A walk through St. Francis Xavier cemetery reveals that the Delisle family has a military representative there. Oliver Delisle’s stone says that he was a member of Company C, but the rest of the information is buried in the ground. The historical record shows that Oliver Delisle, age 36, was a member of the First Michigan Cavalry from Monguagon – Ecorse-Trenton.
Number 38 on Cadillac’s list is Martin Srier, who on march 10, 1797, paid three livres rent and ten livres for other rights. Nicholas Rivard afterwards bought his parcel of land from Srier. The Rivard family is represented in St. Francis Xavier Cemetery as well. Angelique Rivard died in 1968 at 81 years of age. Louise Rivard, mother, was born in 1873 and died in 1956 and Paul Rivard, father, was born in 1872 and died in 1935.
The history of St. Anne’s Parish in Detroit emphasized the intermingled American-Canadian nature of the settlements along the Detroit River. The settlers arriving after 1749 “were granted strips of land along both sides of the strait. There was no distinction then between the Canadian and American sides of “Le Detroit.”
In a 1749 Proclamation, Governor Galissonniers of New France referred to the Canadian side as the south side and the American side as the north and the literature of the period reflects this distinction. Soon, Detroit began to resemble an agricultural community. The land grant terms and settlement prefigured the Homestead Act of the Civil War era in America by a century and was mostly responsible for the rise of Detroit’s population to about 500 by 1755.
By the mid 1770s, some 400 mostly French families lived on “French ribbon farms” extending Downriver to Ecorse and beyond. The farms were called ribbon farms because everyone’s land started at the Detroit River and extended back so that each farmer could take advantage of the water frontage. Ribbon farms also provided land owners mutual protection for the Indians and their raiding parties. When Father Richard took his census in 1808 and again in 1832, Ecorse was a thriving farm village. French descendants of Cadillac’s company lost their control of the fur trade, but these families – including the Labadies, Campaus, Rosseaus, Bondies, Goodells and Ripelles- remained the chief landlords and founding families of Ecorse.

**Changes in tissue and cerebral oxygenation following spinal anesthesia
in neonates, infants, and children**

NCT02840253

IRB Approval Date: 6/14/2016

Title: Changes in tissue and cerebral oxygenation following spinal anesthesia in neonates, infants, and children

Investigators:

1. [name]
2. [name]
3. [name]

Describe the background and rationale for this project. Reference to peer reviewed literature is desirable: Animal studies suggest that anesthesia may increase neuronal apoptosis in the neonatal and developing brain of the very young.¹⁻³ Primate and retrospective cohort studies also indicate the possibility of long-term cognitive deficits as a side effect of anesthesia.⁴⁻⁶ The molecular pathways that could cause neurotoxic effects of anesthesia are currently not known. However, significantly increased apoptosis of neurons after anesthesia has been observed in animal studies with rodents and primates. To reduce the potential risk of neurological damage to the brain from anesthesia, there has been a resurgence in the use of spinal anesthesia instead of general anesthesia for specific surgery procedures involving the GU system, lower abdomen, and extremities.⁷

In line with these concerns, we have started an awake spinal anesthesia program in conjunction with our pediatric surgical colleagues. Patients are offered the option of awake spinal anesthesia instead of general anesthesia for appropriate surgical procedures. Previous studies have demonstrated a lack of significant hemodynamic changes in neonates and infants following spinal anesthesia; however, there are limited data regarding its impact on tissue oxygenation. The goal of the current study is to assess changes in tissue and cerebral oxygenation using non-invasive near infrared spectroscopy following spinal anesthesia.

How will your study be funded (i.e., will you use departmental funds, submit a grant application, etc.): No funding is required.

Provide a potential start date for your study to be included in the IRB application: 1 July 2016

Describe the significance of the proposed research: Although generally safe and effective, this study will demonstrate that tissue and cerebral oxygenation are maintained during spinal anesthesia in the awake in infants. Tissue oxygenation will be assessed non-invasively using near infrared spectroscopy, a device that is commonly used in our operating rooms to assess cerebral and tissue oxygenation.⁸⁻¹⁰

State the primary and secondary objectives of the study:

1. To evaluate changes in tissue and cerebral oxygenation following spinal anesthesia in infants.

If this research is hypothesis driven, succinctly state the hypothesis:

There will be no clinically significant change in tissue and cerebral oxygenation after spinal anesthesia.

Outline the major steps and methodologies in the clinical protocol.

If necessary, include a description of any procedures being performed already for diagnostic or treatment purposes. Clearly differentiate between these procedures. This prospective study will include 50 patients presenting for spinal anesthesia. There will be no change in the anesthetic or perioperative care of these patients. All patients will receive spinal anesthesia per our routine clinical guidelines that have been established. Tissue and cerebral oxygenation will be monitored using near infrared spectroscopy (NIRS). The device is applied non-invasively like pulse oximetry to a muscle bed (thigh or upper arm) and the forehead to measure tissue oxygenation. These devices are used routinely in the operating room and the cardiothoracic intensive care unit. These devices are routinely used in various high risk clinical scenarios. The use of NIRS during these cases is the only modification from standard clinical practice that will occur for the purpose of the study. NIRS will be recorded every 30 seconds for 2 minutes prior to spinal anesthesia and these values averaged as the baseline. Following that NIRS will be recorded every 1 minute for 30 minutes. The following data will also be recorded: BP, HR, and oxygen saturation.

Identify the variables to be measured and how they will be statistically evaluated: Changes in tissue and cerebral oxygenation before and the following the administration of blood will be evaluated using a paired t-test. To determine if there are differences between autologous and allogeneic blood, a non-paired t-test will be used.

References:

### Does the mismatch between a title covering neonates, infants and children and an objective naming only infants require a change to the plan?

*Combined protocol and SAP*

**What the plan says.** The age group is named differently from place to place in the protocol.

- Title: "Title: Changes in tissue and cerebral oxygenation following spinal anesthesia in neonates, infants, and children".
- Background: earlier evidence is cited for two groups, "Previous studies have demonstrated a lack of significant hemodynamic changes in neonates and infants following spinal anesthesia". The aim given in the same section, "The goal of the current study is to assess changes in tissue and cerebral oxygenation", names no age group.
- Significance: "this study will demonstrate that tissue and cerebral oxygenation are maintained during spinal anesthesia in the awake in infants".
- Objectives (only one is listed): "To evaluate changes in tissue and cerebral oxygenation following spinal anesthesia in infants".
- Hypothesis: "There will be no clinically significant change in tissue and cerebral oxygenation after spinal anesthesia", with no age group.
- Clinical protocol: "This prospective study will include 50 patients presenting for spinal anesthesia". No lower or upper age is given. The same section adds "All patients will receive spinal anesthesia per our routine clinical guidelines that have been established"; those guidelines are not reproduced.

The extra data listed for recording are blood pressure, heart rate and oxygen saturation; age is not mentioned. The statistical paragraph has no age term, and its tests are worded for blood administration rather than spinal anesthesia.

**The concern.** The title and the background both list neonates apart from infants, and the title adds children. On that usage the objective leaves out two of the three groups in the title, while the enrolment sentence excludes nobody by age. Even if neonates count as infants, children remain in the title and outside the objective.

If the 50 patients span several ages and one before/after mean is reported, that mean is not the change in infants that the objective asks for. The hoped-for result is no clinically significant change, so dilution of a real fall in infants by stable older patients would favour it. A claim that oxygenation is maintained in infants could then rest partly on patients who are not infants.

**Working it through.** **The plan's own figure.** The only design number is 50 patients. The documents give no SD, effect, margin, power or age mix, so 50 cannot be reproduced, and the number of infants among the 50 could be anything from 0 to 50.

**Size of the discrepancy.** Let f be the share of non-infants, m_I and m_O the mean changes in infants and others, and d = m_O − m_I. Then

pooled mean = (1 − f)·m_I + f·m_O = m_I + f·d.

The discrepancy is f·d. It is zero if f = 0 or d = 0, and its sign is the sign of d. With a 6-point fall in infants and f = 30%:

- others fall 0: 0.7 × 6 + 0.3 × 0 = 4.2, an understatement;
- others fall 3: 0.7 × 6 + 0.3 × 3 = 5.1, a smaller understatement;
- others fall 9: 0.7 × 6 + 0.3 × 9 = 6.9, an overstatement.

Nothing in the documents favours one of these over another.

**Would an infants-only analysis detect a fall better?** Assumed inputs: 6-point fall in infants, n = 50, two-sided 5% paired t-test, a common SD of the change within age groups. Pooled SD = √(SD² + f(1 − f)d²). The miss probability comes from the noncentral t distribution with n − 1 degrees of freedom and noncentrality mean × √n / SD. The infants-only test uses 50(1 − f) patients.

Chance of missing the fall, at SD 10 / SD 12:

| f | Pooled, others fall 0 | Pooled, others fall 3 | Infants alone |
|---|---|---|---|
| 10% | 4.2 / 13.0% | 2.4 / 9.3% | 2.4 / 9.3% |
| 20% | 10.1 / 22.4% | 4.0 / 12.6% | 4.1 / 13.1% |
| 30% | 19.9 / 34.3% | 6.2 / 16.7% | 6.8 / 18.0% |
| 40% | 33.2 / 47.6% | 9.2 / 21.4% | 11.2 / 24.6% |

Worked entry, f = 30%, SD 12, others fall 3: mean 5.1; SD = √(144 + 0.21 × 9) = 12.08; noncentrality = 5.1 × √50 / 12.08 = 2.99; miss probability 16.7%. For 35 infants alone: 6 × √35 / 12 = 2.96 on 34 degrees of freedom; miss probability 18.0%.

Land Claims in Ecorse
The French land claims of Wayne County illustrate that many French and a few other ehtnic pioneers were settling in Ecorse several years before the War of 1812. Andre Viger filed Claim 121 of 250.82 acroes on June 8, 1808 in Ecorse. Arthur Visger, possibly his grandson, who was born in 1891 and died in 1943, is buried in St. Francis Xavier Cemetery.
Louis Leduc filed Claim 496 for 221.72 acres in Ecorse in 1808. His descendent Anna, Aurelia and Jacob repose in St. Francis Cemetery.
Charles Labadie filed Claim 25 for 197.80 acroes on July 16, 1807 in Ecorse.
On November 26, 1807, Ambrose Riopel filed Claim 61 for 430.26 acres of land in Ecorse.
On December 26, 1807, Marianne Delille filed claim 74 for 106.67 acroes of Ecorse land.
Charles Campeau filed claim 84 for 169.44 acres of Ecorse land on December 30, 1807.
The heirs of Joseph Bondi filed Claim 92 for 68.33 acres of Ecorse land on January 29, 1808.
All of these families are represented in St. Francis Xavier Cemetery.